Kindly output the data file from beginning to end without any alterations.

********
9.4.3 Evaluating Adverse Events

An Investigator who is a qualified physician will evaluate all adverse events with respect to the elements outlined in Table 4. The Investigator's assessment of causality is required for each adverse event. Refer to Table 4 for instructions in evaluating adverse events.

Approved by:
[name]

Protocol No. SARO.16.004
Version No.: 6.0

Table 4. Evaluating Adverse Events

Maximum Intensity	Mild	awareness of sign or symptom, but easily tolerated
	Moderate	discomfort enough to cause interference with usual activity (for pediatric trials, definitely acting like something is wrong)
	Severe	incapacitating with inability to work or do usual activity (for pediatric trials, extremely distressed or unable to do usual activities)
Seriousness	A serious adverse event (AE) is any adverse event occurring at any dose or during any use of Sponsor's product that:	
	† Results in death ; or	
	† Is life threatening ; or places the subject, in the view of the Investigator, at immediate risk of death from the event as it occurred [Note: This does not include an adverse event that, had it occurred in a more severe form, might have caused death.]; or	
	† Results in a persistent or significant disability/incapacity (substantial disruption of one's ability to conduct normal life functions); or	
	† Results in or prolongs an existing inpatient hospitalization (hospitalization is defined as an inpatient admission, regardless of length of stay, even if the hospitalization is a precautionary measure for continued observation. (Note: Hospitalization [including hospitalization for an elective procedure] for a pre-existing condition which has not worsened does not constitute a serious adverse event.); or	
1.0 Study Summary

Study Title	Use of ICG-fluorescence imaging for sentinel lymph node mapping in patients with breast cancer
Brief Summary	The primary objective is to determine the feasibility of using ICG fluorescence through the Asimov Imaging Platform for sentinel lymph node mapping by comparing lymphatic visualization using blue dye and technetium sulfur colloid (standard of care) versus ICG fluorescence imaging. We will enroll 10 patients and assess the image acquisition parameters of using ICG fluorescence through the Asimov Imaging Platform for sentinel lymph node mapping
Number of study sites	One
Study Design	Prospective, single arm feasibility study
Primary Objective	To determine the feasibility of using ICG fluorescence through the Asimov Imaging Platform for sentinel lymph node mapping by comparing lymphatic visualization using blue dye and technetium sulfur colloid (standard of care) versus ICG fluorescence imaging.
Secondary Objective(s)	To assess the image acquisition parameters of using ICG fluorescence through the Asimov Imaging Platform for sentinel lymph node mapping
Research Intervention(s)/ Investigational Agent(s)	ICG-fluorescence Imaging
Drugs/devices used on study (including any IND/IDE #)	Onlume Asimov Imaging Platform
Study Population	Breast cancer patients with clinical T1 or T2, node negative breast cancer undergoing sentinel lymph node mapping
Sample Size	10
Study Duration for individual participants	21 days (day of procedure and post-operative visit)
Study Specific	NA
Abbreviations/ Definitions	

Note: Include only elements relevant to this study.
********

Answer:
9.4.3 Evaluating Adverse Events

An Investigator who is a qualified physician will evaluate all adverse events with respect to the elements outlined in Table 4. The Investigator's assessment of causality is required for each adverse event. Refer to Table 4 for instructions in evaluating adverse events.

Approved by:
[name]

Protocol No. SARO.16.004
Version No.: 6.0

Table 4. Evaluating Adverse Events

Maximum Intensity	Mild	awareness of sign or symptom, but easily tolerated
	Moderate	discomfort enough to cause interference with usual activity (for pediatric trials, definitely acting like something is wrong)
	Severe	incapacitating with inability to work or do usual activity (for pediatric trials, extremely distressed or unable to do usual activities)
Seriousness	A serious adverse event (AE) is any adverse event occurring at any dose or during any use of Sponsor's product that:	
	† Results in death ; or	
	† Is life threatening ; or places the subject, in the view of the Investigator, at immediate risk of death from the event as it occurred [Note: This does not include an adverse event that, had it occurred in a more severe form, might have caused death.]; or	
	† Results in a persistent or significant disability/incapacity (substantial disruption of one's ability to conduct normal life functions); or	
	† Results in or prolongs an existing inpatient hospitalization (hospitalization is defined as an inpatient admission, regardless of length of stay, even if the hospitalization is a precautionary measure for continued observation. (Note: Hospitalization [including hospitalization for an elective procedure] for a pre-existing condition which has not worsened does not constitute a serious adverse event.); or	
1.0 Study Summary

Study Title	Use of ICG-fluorescence imaging for sentinel lymph node mapping in patients with breast cancer
Brief Summary	The primary objective is to determine the feasibility of using ICG fluorescence through the Asimov Imaging Platform for sentinel lymph node mapping by comparing lymphatic visualization using blue dye and technetium sulfur colloid (standard of care) versus ICG fluorescence imaging. We will enroll 10 patients and assess the image acquisition parameters of using ICG fluorescence through the Asimov Imaging Platform for sentinel lymph node mapping
Number of study sites	One
Study Design	Prospective, single arm feasibility study
Primary Objective	To determine the feasibility of using ICG fluorescence through the Asimov Imaging Platform for sentinel lymph node mapping by comparing lymphatic visualization using blue dye and technetium sulfur colloid (standard of care) versus ICG fluorescence imaging.
Secondary Objective(s)	To assess the image acquisition parameters of using ICG fluorescence through the Asimov Imaging Platform for sentinel lymph node mapping
Research Intervention(s)/ Investigational Agent(s)	ICG-fluorescence Imaging
Drugs/devices used on study (including any IND/IDE #)	Onlume Asimov Imaging Platform
Study Population	Breast cancer patients with clinical T1 or T2, node negative breast cancer undergoing sentinel lymph node mapping
Sample Size	10
Study Duration for individual participants	21 days (day of procedure and post-operative visit)
Study Specific	NA
Abbreviations/ Definitions	

Note: Include only elements relevant to this study.